OPINION: As you've no doubt already heard, the royals have arrived in New Zealand.
The Duke and Duchess of Cambridge, with baby Prince George in tow, touched down in Wellington yesterday for a 12-day tour of New Zealand, before heading on to Australia.
Any royal visit, but particularly one by the glamorous William and Catherine and the newest heir to the British throne, inevitably attracts huge media and public interest. If yesterday was anything to go by, we can expect more close scrutiny of their attire (especially Kate's), facial expressions, mannerisms and every public utterance.
Just as inevitable as the public giddiness, though, is the public cynicism at the time, energy and money that is expended on such symbolic occasions. The $1.2 million cost to taxpayers for the visit has already been met with strong criticism in some quarters, and one can easily sympathise with the argument that public money shouldn't be spent hosting a young family who enjoy huge privilege and are of little practical relevance to New Zealanders.
Putting both the hype and the skepticism to one side, though, the visit by William and Kate is undoubtedly good for the country. Rightly or wrong, the young couple attract huge international media interest wherever they go. The exposure New Zealand will receive while they're here is worth much more to the country than the price paid by taxpayers to host them. People of William and Kate's star power drive tourism; people will see them here, decide to come here themselves, and the money they spend on transport, accommodation and shopping ultimately ends up in the pockets of Kiwis working in those sectors.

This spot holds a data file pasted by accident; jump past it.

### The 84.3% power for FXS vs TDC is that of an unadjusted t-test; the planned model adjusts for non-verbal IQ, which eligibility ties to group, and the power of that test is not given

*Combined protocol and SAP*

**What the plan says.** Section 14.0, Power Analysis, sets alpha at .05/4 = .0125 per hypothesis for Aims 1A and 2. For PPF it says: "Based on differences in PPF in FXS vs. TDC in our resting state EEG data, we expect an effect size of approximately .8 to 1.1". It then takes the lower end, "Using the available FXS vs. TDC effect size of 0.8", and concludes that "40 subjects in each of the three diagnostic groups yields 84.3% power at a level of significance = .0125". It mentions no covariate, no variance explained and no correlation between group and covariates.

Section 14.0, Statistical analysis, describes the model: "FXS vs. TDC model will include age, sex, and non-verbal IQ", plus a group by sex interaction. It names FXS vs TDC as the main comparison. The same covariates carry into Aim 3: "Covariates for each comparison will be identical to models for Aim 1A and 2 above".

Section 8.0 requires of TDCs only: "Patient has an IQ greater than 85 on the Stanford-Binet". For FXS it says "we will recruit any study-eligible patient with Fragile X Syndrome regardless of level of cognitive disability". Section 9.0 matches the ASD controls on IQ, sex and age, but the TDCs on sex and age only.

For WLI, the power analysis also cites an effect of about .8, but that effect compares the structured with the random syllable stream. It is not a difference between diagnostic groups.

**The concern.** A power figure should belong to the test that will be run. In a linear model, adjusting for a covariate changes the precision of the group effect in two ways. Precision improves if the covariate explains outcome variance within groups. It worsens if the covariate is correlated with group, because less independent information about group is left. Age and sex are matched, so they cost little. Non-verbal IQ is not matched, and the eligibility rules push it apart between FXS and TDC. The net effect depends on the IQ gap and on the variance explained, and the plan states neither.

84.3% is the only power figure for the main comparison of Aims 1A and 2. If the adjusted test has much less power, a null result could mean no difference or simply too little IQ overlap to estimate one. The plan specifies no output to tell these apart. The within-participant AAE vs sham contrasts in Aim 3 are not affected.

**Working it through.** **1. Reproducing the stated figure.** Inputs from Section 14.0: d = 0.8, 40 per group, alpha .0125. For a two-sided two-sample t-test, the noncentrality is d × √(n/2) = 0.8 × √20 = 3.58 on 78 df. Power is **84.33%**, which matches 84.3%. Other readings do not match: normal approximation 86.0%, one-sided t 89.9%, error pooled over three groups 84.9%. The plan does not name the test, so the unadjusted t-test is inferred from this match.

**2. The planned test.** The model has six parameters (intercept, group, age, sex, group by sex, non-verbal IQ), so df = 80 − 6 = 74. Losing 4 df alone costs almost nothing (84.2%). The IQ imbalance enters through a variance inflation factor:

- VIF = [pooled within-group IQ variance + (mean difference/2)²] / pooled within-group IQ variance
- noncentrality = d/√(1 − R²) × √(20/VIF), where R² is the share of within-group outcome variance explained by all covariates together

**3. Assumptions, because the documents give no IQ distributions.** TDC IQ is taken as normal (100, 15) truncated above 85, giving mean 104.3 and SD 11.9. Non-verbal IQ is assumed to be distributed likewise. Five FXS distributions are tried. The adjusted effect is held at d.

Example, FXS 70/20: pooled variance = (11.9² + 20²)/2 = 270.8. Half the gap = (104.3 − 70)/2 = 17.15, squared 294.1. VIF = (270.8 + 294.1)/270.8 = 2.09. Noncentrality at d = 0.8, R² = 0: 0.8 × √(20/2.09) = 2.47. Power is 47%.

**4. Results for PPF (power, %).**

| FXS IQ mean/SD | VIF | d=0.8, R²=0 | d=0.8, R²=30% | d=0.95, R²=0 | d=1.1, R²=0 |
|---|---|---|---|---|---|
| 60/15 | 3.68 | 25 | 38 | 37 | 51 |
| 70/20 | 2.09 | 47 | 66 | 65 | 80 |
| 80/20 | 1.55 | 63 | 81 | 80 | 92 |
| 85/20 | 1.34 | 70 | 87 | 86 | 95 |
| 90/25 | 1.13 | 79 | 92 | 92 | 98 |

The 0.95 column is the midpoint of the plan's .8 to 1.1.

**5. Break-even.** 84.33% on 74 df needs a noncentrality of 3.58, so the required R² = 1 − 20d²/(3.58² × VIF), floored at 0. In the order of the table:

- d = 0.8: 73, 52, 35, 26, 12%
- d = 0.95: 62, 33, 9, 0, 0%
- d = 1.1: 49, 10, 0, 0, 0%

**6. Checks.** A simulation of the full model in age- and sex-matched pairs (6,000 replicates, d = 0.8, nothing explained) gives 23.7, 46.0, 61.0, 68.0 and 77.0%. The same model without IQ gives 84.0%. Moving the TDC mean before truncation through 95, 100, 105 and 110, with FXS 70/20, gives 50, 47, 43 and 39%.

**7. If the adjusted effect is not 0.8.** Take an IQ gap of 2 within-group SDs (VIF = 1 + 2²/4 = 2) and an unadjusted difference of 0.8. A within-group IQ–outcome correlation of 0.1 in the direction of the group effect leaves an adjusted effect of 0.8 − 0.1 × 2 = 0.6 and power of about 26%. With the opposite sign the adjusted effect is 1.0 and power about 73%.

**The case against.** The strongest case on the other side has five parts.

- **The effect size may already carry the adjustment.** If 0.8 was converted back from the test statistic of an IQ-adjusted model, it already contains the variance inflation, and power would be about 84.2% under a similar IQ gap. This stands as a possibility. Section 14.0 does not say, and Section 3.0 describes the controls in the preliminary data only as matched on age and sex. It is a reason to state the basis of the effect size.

Whatever one's personal feelings towards the monarchy as an institution, and the royals as people, there's no question that they are a phenomenon that still captures the public's imagination. So, if you're giddy with excitement that William, Kate and Prince George are here, good for you. If not, don't sweat it, it's no bad thing. It was incredibly sad to learn of the death of cyclist Jocelyn Goodwin in an accident involving a truck in Palmerston North at the weekend.
A teacher at Hokowhitu School, she was clearly a woman full of life whose death will leave a huge hole in her family, among her friends, and in her school community. Speaking in today's Manawatu Standard, her husband Garry Wadsworth makes a sensible and sensitive plea for his wife's death not to become "another chapter in the war between motorists and cyclists". Hopefully those wise words are heeded and this accident leads to greater awareness by all road users, not another round of petty finger-pointing.
- Manawatu Standard
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